Summertime and the livin’ is easy…

For those of you who have read Appalachian Gold, or at least viewed the cover, you might surmise that I enjoy wine.  It’s true, I do enjoy a good glass of wine.  Normally I prefer a good, solid red wine.  However in the summer, particularly on a warm afternoon, I enjoy a refreshing glass of white wine.  The picture of the wine glass on the cover of Appalachian Gold came from a picture I took last October in Blairsville when I set a glass of white wine on the railing of our back deck and saw the fall colors reflected in it.  I grabbed my camera and the rest is history.


A number of people like to drink white wine chilled.  It can be difficult to keep it cool when sitting outside on a warm afternoon so I’d like to share a little trick my wife and I use.  We buy seedless grapes, both red and white, remove them from the stem, and then freeze them on a cookie sheet.  Once frozen we seal them in ZipLoc freezer bags and keep them in the freezer.  When serving wine to guests we put a handful of the frozen grapes in their wine to keep it chilled without diluting it.  When they finish the wine they can eat the now thawed grapes.  It always ends up being a good conversation piece and most people resolve to do it themselves when they get home.  Some people like red wine chilled, particularly sweet red wines, and that’s where the frozen red grapes come in.

Another thing I like about the warmer weather is the abundance of fresh fruits and vegetables at local farmer’s markets.  The tomatoes and other veggies we get this time of year are head and shoulders above what we normally are able to get at supermarkets.  Nothing tastes better than a traditional Margherita pizza that has been grilled on the BBQ.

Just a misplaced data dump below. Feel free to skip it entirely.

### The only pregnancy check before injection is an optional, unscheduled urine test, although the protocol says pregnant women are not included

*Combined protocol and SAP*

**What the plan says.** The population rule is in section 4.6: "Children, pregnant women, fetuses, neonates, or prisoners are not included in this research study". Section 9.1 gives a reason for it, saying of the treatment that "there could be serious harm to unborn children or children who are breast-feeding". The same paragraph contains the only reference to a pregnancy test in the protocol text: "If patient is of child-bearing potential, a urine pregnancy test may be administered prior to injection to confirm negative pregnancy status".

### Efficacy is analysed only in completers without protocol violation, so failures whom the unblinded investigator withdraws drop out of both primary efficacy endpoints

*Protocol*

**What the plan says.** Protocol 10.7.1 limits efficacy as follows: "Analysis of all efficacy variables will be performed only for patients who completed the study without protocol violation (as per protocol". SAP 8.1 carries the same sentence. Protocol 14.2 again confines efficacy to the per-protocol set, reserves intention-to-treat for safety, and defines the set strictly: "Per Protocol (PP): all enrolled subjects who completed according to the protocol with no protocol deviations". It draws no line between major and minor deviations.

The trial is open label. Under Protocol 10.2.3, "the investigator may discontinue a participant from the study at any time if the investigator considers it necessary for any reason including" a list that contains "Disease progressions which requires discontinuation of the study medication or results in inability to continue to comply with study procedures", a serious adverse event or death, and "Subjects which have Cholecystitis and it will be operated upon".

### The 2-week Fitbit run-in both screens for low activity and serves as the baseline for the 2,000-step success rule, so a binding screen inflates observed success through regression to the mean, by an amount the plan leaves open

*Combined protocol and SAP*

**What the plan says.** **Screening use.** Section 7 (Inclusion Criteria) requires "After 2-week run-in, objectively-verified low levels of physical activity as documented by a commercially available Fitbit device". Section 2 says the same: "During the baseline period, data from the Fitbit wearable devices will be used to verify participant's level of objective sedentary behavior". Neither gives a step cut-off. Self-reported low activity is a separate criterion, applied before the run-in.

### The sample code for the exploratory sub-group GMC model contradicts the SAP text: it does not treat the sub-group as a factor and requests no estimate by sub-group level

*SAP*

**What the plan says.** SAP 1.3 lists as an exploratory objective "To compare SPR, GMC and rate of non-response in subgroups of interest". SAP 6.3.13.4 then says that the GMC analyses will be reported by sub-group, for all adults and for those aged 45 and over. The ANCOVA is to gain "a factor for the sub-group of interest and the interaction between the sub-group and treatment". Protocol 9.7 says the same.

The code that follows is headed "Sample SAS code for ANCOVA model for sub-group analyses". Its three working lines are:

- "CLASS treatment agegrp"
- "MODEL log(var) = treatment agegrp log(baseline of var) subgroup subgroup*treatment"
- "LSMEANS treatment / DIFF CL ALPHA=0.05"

Our traditional BBQed Margherita pizza with fresh tomatoes and basil

We cultivate basil and rosemary ourselves because we love fresh spices.  We grow them in containers on our back deck.  Despite our efforts to use it we always have prolific amounts of both left over as the growing season ends.  So here’s another trick so you can use them all year round.

I harvest either the rosemary or basil and then put the leaves in a food processor and puree them with olive oil, fresh garlic, black pepper and a little salt.  It’s kind of like a pesto without the nuts.  I like to get it to a pasty texture, not completely liquid, but yet smooth.  Then I put it into muffin tins and freeze it.  When frozen I remove from the tins and vacuum seal the individual “pesto muffins” using our FoodSaver.  That way I have them available year round since I usually manage to have enough frozen to last us until the next summer’s fresh crop comes along.

I use the rosemary “pesto” as a marinade for grilled chicken breasts and rotisseried pork loin.  I recently tried putting a tablespoon or so of it in my sourdough rye bread and it came out really tasty.  Of course the 53-year old sourdough starter that I’ve fed and tended for the last 28 years also helps!  I mix either the basil or the rosemary pesto with ground beef before grilling hamburger patties.  No other spices are needed in the meat.  Or I thin the basil “pesto” with extra virgin olive oil and then brush it on the pizza dough I grill on the BBQ. I then add cheese (fresh mozzarella, parmesan reggiano, peccorino romano), grill it until the cheese is melted, and finally add fresh tomatoes for a unique and delicious Margherita pizza.

  Our unique Margherita pizza grilling on the BBQ

I guess this writing has been making me hungry and thirsty judging from the content of this edition of my blog.

I’ll be happy to provide detailed recipes and instructions if anyone is interested.

Do you have any tips for summer food or drink you’d care to share?

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